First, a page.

Why Even Try?

Without a doubt, your marriage is worth saving!

Though all marriages can’t be saved, divorce does not typically solve personal or relational dysfunctions. For couples with children, it is important to understand that research validates the fact that most children do not want their parents to divorce, in spite of their parents’ arguments and basic problems. In fact, one of the number one fears of children in the United States, ages 4 to 16, is the fear that their parents will divorce.1
Dr. Judith Wallerstein, a psychologist and one of the nation’s premier divorce researchers, conducted a 25-year research study following 131 children of divorce.

She states:
Twenty-five years after their parents’ divorce, children remembered loneliness, fear and terror! Adults like to believe that children are aware of their parents’ unhappiness, expect the divorce and are relieved when it happens. However, that is a myth; and what children actually conclude is if one parent can leave another, then they both could leave me.


A marriage crisis typically occurs when an unusual amount of stress or unresolved conflict causes the level of anxiety to become too intense for the couple to manage. As a result, anger, resentment, dissatisfaction, frustration and hopelessness take control of the relationship. The couple typically continues the negative interactions—or disengages completely from one another, and the relationship shuts down. I call this the boiling point or marital meltdown in the marriage. It is usually at this place in the crisis process that a couple calls seeking help from a counselor, minister, friend or family member. Some counselors define a marriage crisis as a marriage where one or both partners desire to end the marriage.

Every day, you’re faced with a broad variety of challenges and trials. Individuals and families are
constantly exposed to news about natural and man-made disasters such as domestic violence, terrorist
attacks, abuse, rape, workplace accidents, crashes, military conflicts and weather-related disasters.
According to statistics, there are approximately 36 million reported crimes and crime victims each
year in America. The emotional, physical and spiritual responses that follow a crisis are often more than most people can manage alone.


Input From Family and Friends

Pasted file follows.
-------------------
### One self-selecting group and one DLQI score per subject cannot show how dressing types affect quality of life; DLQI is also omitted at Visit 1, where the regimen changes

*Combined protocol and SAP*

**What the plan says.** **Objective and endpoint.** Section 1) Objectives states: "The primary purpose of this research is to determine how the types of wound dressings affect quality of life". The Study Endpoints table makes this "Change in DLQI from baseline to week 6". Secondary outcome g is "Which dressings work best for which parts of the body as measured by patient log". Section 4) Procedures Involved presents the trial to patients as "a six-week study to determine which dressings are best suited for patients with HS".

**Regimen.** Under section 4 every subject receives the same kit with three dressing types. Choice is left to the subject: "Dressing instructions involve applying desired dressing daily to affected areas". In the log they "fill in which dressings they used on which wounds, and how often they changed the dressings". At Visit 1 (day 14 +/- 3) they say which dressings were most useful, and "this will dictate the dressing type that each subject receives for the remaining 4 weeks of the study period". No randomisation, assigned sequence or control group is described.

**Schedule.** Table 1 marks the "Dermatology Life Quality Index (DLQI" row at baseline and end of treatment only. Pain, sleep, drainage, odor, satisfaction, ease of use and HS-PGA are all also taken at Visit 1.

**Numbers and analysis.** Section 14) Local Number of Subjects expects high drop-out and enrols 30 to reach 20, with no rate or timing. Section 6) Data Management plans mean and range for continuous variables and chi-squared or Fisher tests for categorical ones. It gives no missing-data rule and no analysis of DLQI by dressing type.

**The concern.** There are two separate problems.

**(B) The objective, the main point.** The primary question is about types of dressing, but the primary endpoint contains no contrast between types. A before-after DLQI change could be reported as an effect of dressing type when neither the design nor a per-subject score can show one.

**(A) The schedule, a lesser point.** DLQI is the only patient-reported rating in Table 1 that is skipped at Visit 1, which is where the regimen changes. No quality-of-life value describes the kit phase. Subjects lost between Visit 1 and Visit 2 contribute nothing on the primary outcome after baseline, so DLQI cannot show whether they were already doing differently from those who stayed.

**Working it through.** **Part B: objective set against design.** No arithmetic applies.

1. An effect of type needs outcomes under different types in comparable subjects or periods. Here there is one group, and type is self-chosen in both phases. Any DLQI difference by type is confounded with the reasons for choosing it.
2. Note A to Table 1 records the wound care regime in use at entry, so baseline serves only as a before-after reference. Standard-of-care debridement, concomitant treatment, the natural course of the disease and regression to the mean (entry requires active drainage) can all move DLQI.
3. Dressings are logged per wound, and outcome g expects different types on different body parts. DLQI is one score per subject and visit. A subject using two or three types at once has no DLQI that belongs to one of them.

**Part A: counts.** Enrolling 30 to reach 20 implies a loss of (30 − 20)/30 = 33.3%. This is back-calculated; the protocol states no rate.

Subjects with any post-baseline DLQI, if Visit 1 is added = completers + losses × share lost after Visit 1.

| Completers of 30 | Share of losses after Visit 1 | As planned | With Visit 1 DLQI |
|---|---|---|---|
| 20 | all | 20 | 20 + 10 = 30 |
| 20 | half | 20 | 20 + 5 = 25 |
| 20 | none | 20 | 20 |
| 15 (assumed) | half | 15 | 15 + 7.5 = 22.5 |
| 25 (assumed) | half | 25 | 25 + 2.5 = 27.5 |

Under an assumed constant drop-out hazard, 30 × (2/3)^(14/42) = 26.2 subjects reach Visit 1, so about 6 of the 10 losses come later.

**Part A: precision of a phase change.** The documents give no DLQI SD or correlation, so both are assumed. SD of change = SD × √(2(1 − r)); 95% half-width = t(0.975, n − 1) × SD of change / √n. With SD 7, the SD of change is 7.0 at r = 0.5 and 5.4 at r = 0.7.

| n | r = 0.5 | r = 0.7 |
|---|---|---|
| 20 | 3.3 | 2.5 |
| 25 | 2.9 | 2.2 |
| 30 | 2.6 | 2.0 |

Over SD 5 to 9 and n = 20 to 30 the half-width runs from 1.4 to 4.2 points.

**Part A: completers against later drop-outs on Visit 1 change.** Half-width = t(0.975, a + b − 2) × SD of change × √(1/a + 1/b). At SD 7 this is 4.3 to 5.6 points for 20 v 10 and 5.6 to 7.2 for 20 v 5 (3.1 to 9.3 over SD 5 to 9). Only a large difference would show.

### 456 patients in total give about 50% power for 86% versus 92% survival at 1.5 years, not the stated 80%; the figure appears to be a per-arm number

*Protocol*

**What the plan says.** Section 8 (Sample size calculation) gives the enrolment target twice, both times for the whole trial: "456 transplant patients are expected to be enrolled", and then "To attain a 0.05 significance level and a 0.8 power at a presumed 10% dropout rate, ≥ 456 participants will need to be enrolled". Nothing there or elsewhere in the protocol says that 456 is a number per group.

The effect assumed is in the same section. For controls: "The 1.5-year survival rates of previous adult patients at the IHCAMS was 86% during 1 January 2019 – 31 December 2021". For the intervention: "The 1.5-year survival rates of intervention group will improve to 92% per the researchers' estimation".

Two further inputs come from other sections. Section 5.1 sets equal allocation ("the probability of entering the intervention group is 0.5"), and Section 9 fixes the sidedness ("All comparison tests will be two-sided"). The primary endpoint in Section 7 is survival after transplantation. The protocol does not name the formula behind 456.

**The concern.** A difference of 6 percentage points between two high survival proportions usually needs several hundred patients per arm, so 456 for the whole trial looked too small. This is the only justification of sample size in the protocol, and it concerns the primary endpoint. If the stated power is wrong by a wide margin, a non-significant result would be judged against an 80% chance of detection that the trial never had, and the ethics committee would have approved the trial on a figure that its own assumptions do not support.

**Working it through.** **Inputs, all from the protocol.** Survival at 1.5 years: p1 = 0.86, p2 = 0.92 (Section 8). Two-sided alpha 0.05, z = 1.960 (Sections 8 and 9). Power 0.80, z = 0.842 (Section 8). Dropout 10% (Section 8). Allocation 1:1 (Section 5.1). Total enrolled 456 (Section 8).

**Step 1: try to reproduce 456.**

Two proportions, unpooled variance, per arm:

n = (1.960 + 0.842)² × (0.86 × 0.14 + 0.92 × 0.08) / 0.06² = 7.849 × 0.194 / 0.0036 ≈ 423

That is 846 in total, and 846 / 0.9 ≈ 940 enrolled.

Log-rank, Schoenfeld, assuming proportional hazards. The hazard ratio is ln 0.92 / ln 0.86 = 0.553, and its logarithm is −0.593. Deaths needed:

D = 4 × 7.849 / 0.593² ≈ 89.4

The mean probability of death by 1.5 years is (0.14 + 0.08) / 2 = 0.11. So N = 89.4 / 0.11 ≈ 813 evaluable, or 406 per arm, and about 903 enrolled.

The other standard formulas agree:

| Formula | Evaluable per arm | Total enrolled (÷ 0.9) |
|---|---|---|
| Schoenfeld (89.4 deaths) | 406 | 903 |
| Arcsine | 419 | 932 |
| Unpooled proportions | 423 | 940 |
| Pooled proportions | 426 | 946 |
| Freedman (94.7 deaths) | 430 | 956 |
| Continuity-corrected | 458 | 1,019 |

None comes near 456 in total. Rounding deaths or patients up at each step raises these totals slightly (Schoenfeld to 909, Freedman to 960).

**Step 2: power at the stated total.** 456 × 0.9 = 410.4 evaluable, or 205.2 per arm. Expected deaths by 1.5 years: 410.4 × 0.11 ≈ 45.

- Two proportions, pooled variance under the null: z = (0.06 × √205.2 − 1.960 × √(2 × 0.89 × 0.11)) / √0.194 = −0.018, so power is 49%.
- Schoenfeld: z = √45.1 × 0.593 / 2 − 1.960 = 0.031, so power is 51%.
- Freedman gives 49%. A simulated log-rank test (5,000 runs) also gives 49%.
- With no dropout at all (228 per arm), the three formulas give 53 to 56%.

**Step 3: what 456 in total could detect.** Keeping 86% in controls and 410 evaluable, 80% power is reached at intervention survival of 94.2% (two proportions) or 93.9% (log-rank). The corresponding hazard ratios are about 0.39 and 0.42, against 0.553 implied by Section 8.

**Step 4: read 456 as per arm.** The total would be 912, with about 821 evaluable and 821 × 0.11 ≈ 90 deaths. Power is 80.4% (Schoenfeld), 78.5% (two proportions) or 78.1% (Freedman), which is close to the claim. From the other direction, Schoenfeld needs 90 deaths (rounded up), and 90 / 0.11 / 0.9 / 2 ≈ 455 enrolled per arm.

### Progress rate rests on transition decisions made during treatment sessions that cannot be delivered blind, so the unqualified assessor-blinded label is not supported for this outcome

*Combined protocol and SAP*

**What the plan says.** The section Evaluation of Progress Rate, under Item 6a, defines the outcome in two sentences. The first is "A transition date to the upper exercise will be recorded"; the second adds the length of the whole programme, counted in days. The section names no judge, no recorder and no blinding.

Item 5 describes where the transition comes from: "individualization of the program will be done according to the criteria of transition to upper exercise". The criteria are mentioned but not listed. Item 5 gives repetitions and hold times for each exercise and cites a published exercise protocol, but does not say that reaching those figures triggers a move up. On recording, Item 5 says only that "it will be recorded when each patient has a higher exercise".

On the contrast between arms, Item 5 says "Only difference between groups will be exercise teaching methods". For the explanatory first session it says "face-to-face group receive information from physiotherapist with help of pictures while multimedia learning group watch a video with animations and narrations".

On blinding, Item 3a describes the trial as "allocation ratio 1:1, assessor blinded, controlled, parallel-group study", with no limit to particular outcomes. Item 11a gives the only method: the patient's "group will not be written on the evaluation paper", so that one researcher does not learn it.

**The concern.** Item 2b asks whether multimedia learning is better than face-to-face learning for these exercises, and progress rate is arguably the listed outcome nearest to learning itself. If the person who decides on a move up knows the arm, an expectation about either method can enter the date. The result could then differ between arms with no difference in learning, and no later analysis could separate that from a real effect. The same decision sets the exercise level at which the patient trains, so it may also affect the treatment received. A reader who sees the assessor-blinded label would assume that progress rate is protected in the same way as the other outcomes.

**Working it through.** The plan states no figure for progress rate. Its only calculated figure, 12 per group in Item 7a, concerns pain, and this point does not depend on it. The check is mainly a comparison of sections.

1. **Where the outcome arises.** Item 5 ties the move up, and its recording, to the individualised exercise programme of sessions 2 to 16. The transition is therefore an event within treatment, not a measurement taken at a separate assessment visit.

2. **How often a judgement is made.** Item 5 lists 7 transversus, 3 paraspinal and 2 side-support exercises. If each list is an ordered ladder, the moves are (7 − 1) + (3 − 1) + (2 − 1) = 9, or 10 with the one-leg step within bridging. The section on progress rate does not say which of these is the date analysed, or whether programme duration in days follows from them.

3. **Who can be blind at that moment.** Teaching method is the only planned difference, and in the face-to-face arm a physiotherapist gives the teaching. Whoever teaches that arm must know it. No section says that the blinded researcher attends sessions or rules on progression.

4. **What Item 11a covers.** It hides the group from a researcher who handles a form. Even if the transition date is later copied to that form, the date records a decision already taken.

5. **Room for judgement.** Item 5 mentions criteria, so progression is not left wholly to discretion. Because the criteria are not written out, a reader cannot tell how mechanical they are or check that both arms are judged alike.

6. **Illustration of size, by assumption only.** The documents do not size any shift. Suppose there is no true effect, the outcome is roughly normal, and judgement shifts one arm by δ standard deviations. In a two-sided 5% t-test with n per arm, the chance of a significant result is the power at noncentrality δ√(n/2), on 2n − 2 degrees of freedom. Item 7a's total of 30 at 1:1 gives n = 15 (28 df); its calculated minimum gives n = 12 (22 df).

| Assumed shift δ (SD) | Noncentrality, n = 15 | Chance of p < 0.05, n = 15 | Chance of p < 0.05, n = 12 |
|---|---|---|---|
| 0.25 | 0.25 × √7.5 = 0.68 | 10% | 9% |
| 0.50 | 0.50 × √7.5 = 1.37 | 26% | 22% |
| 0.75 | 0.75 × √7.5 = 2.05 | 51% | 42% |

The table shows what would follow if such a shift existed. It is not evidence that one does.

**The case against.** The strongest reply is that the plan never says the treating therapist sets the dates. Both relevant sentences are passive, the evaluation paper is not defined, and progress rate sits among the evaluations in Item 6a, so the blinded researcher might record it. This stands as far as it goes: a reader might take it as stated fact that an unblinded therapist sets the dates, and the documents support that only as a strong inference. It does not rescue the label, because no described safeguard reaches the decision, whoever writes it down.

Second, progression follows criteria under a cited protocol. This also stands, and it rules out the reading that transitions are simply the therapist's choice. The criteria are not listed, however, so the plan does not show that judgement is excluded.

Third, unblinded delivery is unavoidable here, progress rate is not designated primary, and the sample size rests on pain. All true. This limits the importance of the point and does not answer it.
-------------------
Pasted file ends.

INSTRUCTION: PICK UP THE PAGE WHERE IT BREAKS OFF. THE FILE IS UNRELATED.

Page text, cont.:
If your family or friends recognize that you have a problem that needs addressing, pay attention.
People outside your marriage can often spot a serious problem before you can. Family members
and friends often have intuitive hunches or become concerned about your relationship based on behaviors
or attitudes you may manifest. Listen carefully if someone says, “You guys need marriage counseling.”

Children’s Behavior
Another indicator involves your children. Their behavior can often provide a barometer of what is occurring inside a home. You and your spouse may believe that the current level of interaction and health in your marriage is okay and just the way it will be, but your children may sense that something is wrong and needs to change. Young children often react to marriage problems through abnormal behavior. They begin
to act out at school, around friends or even at home. The same is true of teens, who will often react to trouble at home by becoming involved in activities or with people that are out of character.

Teens typically attempt to deal with the stress of an unhealthy marriage in unhealthy ways. Teen behavior and attitudes often provide a means of medicating their pain.


Problems in marriages can range from minor to serious to crisis-level, with each demanding a different kind of help.

The following examples illustrate how wide-ranging marriage problems can be. It’s important to realize that help is available at all levels and can turn even a hopeless-looking situation around in a radical way.

Minor Problems: Joe and Mary aren’t communicating like they used to. They disagree often about how to discipline their kids, and they spend less time together. Finally, they recognize the need to refresh their marriage and attend a marriage seminar together at church. At home, they begin to find success implementing the tools they developed.

Serious Problems: George and Martha are either fighting or withdrawing, and George has threatened several times to leave. It becomes clear to both of them that their marriage will not survive without making it a priority to learn to relate in healthy ways. They seek out and find a Christian counselor; and after repeated visits, learn to break their destructive patterns.